WARSAW - The Polish government's decision to make the courts responsible for determining the restitution of communal Jewish property has sparked harsh criticism from Poland's Jewish community. The change, Jewish community leaders say, will slow down and complicate the process of adjudicating the estimated 3,000 outstanding claims.
Piotr Kadlcik, president of the Union of Jewish Religious Communities in Poland, told the cabinet member responsible for restitution that the change was not acceptable to the country's Jewish institutions.
Since 1997, the restitution process has been governed by public committees in which the government worked together with the Jewish community to efficiently return nearly 2,000 assets, some quite valuable, that had been seized by either the Nazis or the Communists.
The Polish government is seeking to win the support of the country's Jewish community rather than push through legislation the community opposes, but Kadlcik said Jewish institutions would not willingly sign away their right to apply to the existing committees, as the government was hoping they would do.
Under the new procedure the Polish government is seeking to implement, all restitution claims will need to go through the courts, which, critics say, will require claimants to prove land ownership in property registries that were burned during World War II or to procure testimony from witnesses who are no longer living.
The Jewish community would also be required to put up a guarantee of 3 percent of the value of the property being claimed - a sum that will be returned only if the claim is accepted. All told, say the critics, the process will become slow, complicated and expensive.
Four non-Catholic churches also oppose the change in the restitution process.
Regardless of whether the churches and Jewish institutions agree to the change, observers expect the Polish House of Representatives to approve legislation handing restitution authority to the courts as early as March.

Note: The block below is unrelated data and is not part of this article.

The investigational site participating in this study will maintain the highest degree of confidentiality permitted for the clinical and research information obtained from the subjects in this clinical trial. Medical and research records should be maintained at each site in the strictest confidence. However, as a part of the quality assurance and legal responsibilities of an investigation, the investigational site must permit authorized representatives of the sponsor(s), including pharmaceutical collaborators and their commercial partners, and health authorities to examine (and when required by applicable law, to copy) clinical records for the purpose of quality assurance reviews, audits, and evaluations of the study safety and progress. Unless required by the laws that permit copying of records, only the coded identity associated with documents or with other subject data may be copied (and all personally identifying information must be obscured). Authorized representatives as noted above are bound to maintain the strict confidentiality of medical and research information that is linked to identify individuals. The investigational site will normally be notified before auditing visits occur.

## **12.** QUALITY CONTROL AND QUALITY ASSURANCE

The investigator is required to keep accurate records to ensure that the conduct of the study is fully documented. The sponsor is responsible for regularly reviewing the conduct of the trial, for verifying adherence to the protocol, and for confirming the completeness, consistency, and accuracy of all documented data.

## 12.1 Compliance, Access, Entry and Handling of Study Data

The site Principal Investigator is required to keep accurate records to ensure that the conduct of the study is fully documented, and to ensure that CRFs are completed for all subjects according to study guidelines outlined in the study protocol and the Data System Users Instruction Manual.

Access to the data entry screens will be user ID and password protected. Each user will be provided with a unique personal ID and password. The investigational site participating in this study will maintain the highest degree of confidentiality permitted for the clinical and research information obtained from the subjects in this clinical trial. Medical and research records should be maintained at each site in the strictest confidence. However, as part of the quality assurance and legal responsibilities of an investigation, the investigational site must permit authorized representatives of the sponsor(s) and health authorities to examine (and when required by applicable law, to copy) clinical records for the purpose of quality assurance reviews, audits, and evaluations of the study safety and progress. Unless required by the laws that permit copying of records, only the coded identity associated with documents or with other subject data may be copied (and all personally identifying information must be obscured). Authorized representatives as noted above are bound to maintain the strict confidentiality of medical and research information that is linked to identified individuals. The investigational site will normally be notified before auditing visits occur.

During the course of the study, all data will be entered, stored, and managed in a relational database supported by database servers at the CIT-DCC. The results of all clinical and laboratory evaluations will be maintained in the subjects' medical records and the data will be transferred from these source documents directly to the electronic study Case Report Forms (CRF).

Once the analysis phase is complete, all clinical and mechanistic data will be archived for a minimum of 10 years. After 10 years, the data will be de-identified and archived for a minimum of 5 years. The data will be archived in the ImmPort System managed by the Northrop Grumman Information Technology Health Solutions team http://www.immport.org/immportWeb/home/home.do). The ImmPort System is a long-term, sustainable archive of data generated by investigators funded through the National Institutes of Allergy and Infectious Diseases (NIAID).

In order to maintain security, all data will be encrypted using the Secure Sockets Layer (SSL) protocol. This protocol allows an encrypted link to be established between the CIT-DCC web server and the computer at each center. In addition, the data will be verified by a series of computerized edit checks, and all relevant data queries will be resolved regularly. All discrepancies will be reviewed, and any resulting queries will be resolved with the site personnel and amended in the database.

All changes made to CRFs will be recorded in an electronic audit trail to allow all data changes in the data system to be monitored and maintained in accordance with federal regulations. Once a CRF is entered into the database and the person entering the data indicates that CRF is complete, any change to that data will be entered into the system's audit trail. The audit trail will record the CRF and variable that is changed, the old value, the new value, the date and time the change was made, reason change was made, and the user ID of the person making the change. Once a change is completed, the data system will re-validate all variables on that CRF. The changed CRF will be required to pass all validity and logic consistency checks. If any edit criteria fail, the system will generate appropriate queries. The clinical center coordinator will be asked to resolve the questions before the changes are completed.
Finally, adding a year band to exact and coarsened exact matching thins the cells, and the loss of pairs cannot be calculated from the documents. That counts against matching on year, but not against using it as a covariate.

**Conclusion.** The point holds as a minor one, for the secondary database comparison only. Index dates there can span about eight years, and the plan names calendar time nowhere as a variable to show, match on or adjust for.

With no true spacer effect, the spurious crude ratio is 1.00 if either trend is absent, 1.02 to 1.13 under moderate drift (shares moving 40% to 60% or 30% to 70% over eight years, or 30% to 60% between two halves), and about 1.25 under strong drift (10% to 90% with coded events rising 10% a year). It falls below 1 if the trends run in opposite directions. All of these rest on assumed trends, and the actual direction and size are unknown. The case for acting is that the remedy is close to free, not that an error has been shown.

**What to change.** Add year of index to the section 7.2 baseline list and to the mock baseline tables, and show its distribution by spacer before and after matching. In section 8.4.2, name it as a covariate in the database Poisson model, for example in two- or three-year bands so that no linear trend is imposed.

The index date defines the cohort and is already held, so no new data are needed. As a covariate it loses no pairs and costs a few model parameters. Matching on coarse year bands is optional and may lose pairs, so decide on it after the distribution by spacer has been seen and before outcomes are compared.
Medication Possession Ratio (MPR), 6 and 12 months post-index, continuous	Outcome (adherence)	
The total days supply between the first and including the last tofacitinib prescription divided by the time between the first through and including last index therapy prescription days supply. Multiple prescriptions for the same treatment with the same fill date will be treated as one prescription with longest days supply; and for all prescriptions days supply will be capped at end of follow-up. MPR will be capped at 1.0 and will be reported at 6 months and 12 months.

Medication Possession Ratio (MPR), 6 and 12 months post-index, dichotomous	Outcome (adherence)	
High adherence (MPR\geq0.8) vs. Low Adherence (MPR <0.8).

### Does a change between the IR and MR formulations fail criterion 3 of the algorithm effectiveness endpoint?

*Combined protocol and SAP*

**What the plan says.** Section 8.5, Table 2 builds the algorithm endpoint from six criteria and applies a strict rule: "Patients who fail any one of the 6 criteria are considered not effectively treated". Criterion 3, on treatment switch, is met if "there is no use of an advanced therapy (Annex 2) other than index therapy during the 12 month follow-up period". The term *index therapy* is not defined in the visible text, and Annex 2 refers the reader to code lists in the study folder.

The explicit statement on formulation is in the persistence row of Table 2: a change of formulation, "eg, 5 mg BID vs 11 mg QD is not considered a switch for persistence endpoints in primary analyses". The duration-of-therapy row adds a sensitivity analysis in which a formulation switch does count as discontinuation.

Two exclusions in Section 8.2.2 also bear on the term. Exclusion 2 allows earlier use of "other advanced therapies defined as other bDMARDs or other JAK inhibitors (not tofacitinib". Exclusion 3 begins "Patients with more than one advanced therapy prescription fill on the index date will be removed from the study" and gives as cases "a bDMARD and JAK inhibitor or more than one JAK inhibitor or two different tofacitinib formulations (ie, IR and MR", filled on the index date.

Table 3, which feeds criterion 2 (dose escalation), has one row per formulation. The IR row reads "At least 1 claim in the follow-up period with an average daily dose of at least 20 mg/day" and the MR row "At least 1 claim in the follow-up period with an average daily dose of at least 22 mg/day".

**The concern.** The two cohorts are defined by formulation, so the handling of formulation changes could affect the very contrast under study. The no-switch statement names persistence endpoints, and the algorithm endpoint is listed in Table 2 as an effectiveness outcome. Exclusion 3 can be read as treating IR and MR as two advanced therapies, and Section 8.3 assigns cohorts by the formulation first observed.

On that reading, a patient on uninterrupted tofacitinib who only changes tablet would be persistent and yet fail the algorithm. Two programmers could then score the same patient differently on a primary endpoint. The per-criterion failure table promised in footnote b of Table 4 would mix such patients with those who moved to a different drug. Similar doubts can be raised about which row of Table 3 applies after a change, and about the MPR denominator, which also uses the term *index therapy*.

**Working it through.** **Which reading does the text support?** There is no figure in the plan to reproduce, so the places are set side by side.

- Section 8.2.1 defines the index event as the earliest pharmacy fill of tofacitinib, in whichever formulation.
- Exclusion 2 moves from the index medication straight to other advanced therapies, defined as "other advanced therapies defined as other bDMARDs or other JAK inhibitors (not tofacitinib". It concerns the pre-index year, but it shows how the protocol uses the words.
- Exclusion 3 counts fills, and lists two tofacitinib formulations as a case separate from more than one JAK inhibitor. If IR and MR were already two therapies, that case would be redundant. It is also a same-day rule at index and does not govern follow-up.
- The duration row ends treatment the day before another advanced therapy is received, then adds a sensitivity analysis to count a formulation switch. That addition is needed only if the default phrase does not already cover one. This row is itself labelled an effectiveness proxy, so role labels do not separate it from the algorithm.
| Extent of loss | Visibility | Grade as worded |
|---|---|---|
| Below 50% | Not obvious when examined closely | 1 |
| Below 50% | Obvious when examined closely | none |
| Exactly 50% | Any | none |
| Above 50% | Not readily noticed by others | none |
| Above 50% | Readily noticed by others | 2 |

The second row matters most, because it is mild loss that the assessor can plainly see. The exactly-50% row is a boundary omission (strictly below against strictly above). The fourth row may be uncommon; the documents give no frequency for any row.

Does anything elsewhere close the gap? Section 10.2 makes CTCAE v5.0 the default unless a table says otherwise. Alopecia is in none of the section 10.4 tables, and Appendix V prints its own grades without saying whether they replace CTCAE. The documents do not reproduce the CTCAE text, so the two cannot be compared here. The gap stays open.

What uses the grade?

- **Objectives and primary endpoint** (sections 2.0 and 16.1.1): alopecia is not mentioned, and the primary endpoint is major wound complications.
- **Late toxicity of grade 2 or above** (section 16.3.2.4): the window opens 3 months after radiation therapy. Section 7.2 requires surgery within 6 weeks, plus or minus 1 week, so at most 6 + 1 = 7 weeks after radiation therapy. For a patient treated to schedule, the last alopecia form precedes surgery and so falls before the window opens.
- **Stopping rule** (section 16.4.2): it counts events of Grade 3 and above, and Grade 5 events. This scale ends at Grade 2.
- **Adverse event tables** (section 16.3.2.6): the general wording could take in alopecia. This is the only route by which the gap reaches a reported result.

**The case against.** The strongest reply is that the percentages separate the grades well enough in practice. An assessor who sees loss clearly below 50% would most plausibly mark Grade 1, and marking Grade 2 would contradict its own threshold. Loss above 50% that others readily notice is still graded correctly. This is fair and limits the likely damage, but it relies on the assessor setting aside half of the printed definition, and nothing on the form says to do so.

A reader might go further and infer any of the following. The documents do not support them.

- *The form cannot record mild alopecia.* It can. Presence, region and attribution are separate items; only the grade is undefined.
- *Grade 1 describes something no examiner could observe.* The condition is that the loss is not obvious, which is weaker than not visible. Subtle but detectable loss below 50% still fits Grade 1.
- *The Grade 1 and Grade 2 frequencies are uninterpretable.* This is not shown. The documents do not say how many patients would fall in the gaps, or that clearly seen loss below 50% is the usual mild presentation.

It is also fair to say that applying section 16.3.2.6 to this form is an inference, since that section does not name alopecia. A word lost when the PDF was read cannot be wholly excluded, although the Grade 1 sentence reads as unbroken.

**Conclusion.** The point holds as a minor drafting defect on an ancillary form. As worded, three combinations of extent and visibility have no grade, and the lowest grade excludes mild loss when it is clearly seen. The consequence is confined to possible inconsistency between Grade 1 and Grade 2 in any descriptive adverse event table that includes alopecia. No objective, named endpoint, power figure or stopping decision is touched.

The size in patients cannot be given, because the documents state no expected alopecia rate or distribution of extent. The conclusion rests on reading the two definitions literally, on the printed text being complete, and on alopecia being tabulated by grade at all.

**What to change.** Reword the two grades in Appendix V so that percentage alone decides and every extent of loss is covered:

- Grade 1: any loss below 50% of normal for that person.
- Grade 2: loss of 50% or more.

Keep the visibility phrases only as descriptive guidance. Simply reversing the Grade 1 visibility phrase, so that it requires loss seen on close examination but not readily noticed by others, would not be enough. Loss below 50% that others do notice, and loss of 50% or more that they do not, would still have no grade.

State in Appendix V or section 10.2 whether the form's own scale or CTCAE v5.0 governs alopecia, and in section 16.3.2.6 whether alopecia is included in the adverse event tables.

Several political analysts said the push for legislation could be connected to tension between Poland and some Jewish groups in the United States and elsewhere over individual compensation. The groups have noted that though the restitution committees have restored property to the community, Poland has never compensated individuals for the estimated billions of dollars' worth of Jewish-owned property that was seized during World War II or reverted to the government thereafter.
Polish diplomats abroad have unofficially indicated that individual Jews could file suit in court to win back their property, just as non-Jewish Polish citizens would do.
Another possible reason for relegating restitution claims to the courts was the earlier failure of the committee system to operate within the law, observers said.
A property committee run jointly by the government and the Catholic Church was established after the 1989 fall of Communism in Poland, with the goal of returning to the church property that had been stolen by the Nazis or the Communist regime - while avoiding the tedious process of going through the courts. Several church representatives were arrested in 2010 for alleged criminal offenses, after a government investigation found that partly through suspected fraud and bribery, the Catholic Church ended up with significantly more property than it had started out with.
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